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To: DoctorZIn

Fresh clashes in Esfahan

SMCCDI (Information Service)
Jun 9, 2004

Fresh clashes erupted in the City of Esfahan, this morning, as the Islamic regime security forces intervened in order to smash the peaceful protest action of tens of demonstrators in front of the Justice Palace.

Clubs and chains were used against the demonstratorswho were shouting slogans against the regime and its leaders while denouncing the official corruption leading to the banckrupty of the local Islamic Saving Funds.

Several demonstrators were also injured or arrested, yesterday, as they gathered in the Nickbakht avenue.

These new popular actions follow several weeks of unrests during which tens of demonstrators have been injured or arrested by the regime forces. The protesters had set banks on fire and smashed windows of several public buildings in retaliation to the regime forces' brutal attacks.

The residents are defying the security forces in order to show their anger against the Islamic regimes' empty promises to replace millions of Tomans (Iranian currency) that had been stolen from deposited assets. The rumor of the bankruptcy of the local Islamic funds has resulted on massive withdraws and is leading toward its collapse.

30 posted on 06/09/2004 8:27:12 AM PDT by DoctorZIn (Until they are Free, "We shall all be Iranians!")
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To: DoctorZIn,0,1477996.story?coll=ny-sbp-headlines

No longer their parents’ Iran
Former monarchy of another generation is a far different nation following the Islamic revolution of 1979


June 9, 2004

When Kayvon and Sassan Mesbah of Oyster Bay Cove visited their parents' birth country of Iran last summer, they were impressed.

"The culture is very lively and interesting," said Kayvon, 13. "... The new generation was becoming more westernized. It's evolving from what it's been since the Islamic revolution."

The largest U.S. communities of Iranian-Americans are in California and New York -- most around Los Angeles and New York City. Roughly 10,000 Iranians live on Long Island, many in the towns of North Hempstead and Oyster Bay.

Ruled by the shah
The Iran into which the boys' parents, Mohammed and Nasrin, were born was a monarchy ruled by Shah Mohammed Reza Pahlavi, an American ally. But 25 years ago, in January 1979, the country underwent a bitter revolution after which Islamic fundamentalists emerged as the ruling power.

In the years since, many liberties, including political speech, have been restricted. Women are required to cover their hair, wear Islamic dress and are restricted from many jobs. For example, the 2003 Nobel Peace Prize winner, Shirin Ebadi, a judge before the revolution, was forced to leave the bench.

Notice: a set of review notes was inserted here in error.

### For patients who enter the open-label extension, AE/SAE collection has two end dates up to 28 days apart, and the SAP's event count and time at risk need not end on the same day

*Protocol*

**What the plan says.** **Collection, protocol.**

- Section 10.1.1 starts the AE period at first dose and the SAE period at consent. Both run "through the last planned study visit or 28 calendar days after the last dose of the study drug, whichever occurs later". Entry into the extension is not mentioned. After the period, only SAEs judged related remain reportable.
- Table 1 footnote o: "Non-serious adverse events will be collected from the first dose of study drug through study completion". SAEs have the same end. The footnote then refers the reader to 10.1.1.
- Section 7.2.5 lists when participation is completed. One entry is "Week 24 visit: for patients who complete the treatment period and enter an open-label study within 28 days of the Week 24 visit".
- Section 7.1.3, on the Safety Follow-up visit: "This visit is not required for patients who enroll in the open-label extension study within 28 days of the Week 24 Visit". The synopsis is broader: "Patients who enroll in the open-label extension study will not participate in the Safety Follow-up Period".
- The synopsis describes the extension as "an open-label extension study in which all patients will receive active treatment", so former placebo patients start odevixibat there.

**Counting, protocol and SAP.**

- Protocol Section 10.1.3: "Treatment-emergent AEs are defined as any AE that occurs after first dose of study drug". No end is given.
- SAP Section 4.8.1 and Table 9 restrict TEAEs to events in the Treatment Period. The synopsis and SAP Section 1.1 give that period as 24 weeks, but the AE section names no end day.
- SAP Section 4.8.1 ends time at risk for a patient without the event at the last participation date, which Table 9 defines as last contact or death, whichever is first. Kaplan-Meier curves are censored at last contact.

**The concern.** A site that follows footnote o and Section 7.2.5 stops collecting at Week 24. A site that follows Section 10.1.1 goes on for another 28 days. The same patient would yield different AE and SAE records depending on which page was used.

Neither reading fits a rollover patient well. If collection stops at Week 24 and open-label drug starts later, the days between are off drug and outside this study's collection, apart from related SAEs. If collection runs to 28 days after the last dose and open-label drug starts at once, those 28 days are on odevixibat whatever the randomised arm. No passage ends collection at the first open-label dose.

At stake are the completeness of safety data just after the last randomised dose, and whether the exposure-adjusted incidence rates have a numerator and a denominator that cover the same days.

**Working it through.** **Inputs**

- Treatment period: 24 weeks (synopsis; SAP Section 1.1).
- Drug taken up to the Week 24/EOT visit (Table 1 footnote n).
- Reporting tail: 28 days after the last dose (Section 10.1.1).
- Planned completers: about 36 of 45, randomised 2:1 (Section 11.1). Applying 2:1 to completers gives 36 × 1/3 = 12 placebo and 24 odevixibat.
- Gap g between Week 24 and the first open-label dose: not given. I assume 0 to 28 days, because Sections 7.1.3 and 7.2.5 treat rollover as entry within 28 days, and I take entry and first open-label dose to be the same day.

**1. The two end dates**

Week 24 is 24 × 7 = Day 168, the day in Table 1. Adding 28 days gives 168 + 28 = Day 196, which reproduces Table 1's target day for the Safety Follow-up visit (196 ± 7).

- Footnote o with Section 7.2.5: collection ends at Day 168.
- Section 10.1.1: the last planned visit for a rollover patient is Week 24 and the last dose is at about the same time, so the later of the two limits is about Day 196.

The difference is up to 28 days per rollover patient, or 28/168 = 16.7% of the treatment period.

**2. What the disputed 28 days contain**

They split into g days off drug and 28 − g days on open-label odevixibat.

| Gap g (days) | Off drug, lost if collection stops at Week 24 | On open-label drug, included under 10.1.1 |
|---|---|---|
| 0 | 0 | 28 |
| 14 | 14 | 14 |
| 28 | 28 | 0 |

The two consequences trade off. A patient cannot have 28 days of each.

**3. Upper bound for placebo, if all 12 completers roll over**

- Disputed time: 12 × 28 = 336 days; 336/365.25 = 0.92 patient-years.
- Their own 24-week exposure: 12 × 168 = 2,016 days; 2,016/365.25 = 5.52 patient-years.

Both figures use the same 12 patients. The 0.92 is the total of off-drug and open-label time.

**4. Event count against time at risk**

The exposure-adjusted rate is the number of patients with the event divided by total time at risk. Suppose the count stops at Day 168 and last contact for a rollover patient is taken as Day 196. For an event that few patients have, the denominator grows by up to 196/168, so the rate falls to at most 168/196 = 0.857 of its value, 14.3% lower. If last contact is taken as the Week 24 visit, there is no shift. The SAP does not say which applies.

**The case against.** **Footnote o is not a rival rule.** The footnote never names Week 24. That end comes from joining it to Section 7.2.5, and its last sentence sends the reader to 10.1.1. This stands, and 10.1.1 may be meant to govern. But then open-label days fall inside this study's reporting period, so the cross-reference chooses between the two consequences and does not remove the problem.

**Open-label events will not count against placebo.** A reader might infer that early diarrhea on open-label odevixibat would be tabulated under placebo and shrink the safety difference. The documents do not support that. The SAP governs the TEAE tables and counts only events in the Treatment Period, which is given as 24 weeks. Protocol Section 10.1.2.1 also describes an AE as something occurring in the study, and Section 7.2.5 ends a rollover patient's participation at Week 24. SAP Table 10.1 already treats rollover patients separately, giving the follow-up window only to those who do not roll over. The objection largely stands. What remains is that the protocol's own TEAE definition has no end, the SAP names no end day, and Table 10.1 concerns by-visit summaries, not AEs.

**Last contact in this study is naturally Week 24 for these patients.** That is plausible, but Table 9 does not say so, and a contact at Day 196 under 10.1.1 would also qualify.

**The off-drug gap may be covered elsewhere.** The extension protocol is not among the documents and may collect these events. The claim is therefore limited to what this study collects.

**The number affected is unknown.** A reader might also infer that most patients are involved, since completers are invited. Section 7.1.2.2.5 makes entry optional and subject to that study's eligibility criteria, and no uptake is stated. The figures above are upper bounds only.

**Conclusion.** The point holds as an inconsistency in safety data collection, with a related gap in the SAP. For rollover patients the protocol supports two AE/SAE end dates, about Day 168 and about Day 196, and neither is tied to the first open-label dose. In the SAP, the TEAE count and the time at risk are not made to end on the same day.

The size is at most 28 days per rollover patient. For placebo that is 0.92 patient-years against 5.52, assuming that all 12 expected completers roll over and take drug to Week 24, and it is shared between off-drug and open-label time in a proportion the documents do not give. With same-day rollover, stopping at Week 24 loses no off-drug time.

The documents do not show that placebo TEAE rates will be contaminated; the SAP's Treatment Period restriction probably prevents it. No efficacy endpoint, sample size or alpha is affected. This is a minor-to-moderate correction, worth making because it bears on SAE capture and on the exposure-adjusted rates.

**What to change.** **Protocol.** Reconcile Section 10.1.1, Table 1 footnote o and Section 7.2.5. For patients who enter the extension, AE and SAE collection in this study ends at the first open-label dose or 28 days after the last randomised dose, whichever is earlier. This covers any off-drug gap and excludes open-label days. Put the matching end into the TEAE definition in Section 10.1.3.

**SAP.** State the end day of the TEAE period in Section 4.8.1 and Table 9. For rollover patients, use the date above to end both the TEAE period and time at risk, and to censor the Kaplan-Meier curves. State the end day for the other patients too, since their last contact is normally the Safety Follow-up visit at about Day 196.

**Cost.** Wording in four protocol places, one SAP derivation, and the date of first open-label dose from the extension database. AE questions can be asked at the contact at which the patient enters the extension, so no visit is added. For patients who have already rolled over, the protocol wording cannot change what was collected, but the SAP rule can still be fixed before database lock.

The teens' parents represent the most common Iranian immigration experience. Mohammed came here in 1958 to complete medical school, while Nasrin arrived for a visit in 1987, but met her future husband and remained. The largest influx of Iranians to the United States was in the years following the Islamic revolution. Previously most Iranians came here for higher education, often returning home.

Although Sassan Mesbah, 15, says many of his friends are confused about whether Iranians are Arabs, the people who settled Iran were tribal folk called Aryans. They were forefathers of a great Persian Empire that at its height in the 4th century B.C. spread as far as Greece to the west; Egypt, Libya and Ethiopia to the south; Afghanistan and part of central Asia to the east, and northern India. Invaded by Greeks, Arab Muslims and the French, the empire saw its borders dwindle to what they are today. (Iran is slightly larger than Alaska).

Persian innovations
The Persian Empire was the birthplace of many great achievements. The king's palace in the capital of Persepolis had indoor plumbing -- not widely available for another 3,000 years. The idea of a "pony express" delivering mail on horseback also originated in ancient Iran. Alcohol was first distilled in Persia, too.

"I'm really proud ... that our culture is so old and one of the first civilizations," said Sassan.

Kayvon and Sassan attend Farsi school to keep up with their parents' native language and celebrate the ancient holidays of their Muslim religion, as well as secular ones. Kayvon said his favorite holiday is Nowrooz, new year, celebrated this year on March 20. "When all my friends celebrate Christmas and Hanukkah, I always say that I can't wait for New Year's, which seems funny to them."

Recently, the brothers participated in a relief fund drive to help victims of the December earthquake in Bam, Iran, and of the railway disaster in Tehran, the capital city, in February.

Today, young people in Iran are finding ways to protest for democratic reforms.

Said Sassan, "I believe that young people there have ideas that are straightforward and true to what will make Iran a great country compared to what it has been since after revolution. I feel that since they [young people] make up most of population, their voices will be heard."

32 posted on 06/09/2004 10:48:45 AM PDT by freedom44
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